Lebanon’s political crisis worsened Sunday with the outgoing prime minister harshly criticizing the party of the country’s president, blaming it for weeks of delay in forming a new Cabinet amid ongoing anti-government protests.
A statement released by Saad Hariri’s office called the policies of President Michel Aoun’s party “irresponsible regarding that national crisis that they country is passing through.” Aoun has yet to call for consultations with parliamentary blocs’ leaders to name a new premier, nearly three weeks after Hariri resigned amid nationwide protests.
Some major factions in Lebanon’s sectarian political system want to keep Hariri in the new government. But they want him to form a cabinet of politicians and technocrats. He’s insisting on only technocrats.
Aoun’s party on Sunday responded that Hariri’s stance intends to dominate the new Cabinet by insisting “its either me or no one else in the government.”
The exchange of blame and criticism between Hariri’s office and the Aoun’s party come as Lebanon is passing through its worst economic and financial crisis in decades. The small Arab country is one of the most heavily indebted countries in the world and was already dealing with a severe fiscal crisis before the protests began, one rooted in years of heavy borrowing and expensive patronage networks run by entrenched political parties.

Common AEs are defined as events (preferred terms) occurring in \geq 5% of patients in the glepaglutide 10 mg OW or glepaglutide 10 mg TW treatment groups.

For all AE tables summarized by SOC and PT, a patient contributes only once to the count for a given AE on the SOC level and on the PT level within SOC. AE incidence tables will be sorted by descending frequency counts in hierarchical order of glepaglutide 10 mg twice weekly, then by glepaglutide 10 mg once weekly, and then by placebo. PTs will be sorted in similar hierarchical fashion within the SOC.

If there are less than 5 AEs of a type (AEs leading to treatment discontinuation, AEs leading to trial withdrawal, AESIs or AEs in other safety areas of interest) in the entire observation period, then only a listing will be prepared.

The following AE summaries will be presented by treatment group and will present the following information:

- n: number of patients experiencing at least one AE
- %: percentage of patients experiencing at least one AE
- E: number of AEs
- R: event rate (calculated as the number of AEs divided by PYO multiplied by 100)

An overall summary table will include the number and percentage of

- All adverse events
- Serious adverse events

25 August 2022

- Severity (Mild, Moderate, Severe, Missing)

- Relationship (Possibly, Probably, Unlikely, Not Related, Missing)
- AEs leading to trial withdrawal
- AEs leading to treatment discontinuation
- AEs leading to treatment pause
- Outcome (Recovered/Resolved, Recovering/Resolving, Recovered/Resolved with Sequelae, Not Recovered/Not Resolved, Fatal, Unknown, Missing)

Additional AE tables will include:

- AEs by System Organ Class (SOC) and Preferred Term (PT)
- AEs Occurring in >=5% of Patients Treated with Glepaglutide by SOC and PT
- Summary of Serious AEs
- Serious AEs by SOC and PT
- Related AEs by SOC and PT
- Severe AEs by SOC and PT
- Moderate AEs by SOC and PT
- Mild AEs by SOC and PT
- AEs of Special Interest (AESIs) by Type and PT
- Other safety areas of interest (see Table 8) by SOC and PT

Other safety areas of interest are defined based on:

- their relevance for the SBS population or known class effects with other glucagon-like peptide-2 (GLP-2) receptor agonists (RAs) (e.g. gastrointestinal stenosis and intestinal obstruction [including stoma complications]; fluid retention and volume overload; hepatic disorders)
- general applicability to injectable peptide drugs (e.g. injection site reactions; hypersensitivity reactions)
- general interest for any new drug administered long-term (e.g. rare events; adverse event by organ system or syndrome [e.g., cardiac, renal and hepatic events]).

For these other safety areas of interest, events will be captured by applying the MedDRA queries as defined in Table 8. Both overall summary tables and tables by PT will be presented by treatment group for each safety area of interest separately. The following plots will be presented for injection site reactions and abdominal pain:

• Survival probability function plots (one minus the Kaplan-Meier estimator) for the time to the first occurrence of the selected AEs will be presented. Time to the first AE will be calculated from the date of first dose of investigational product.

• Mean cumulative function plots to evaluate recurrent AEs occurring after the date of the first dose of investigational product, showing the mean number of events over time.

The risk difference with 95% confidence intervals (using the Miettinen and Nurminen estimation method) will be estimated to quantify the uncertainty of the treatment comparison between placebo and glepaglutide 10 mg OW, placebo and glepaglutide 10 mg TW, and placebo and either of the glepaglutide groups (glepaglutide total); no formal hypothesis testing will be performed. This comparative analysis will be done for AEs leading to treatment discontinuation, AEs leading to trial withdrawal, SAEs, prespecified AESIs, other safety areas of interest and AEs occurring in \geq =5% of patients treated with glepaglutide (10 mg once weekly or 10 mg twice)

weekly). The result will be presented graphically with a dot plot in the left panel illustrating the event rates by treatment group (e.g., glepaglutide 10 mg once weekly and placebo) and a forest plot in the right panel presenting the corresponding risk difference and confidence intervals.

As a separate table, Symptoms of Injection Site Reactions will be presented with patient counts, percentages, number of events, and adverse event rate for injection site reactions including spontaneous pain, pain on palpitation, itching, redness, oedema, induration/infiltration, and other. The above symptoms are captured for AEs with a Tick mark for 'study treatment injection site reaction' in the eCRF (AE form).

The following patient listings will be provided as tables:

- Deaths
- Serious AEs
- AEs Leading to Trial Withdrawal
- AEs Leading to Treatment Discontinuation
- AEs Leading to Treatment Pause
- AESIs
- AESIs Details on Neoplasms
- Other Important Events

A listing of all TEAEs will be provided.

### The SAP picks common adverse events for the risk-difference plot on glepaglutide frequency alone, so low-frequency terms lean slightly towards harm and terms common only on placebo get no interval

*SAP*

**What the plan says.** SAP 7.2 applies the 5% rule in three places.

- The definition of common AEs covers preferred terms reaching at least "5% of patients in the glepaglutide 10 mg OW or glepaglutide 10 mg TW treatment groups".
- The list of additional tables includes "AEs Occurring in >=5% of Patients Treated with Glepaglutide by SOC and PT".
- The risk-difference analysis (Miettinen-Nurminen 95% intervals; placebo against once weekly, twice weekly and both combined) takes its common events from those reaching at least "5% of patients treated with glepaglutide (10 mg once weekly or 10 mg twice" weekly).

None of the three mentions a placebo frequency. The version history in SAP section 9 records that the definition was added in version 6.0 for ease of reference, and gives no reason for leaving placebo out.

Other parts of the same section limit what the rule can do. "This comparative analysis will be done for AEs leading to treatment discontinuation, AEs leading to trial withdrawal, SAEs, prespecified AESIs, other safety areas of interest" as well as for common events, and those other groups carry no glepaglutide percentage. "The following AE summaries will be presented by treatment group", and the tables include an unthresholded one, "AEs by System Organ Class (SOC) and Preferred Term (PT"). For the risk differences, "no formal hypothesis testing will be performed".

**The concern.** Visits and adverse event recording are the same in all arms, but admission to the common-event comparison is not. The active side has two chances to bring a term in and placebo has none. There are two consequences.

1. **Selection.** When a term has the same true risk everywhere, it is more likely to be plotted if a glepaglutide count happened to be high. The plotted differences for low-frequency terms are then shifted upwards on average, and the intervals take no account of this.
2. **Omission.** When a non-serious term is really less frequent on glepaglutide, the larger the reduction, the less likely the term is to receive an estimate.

On Nov. 8, the World Bank urged politicians to form a Cabinet within a week or the country’s economy will face further consequences.
Nationwide demonstrations began on Oct. 17 against new taxes on WhatsApp calls amid a plunging economy. The protesters now are calling for the downfall of the political elite who have run the country since the 1975-90 civil war.
As Hariri’s office and Aoun’s party were blaming each other for the formation of the Cabinet, thousands of protesters gathered in downtown Beirut chanting “The people want to bring down the regime.” The protesters criticized current and former politicians over the country’s dark economic and financial status.
Army Commander Gen. Joseph Aoun toured several areas around the country, visiting troops and vowing to protect the protesters. Aoun said protests in Lebanon have witnessed less violence than other places including Iraq, Iran, Hong Kong, Bolivia and Paris.
“We did not stop anyone who is protesting in squares, but when they want to close roads and harass people we will intervene,” the general said, referring to some activists who closed roads around the country before the army opened them by force.
“How many people are dying in Iraq every day?” the commander. More than 320 Iraqi protesters have been killed by security forces in Iraq since the beginning of October. He said an investigation is underway in the case of a protester killed by a soldier last week in southern Beirut.
The protesters on Sunday also celebrated lawyer Melhem Khalaf’s victory as the new head of the Bar Association. Melhem, an independent who defeated other candidates backed by political parties, became the first independent to head the union in years.
“In the last 20 years, it was in control of the dominant parties and I think the election of Melhem Khalaf is yet another indication that Lebanon is changing,” said Tarek Mitri, a former Cabinet minister who now heads the Issam Fares Institute at the American University of Beirut.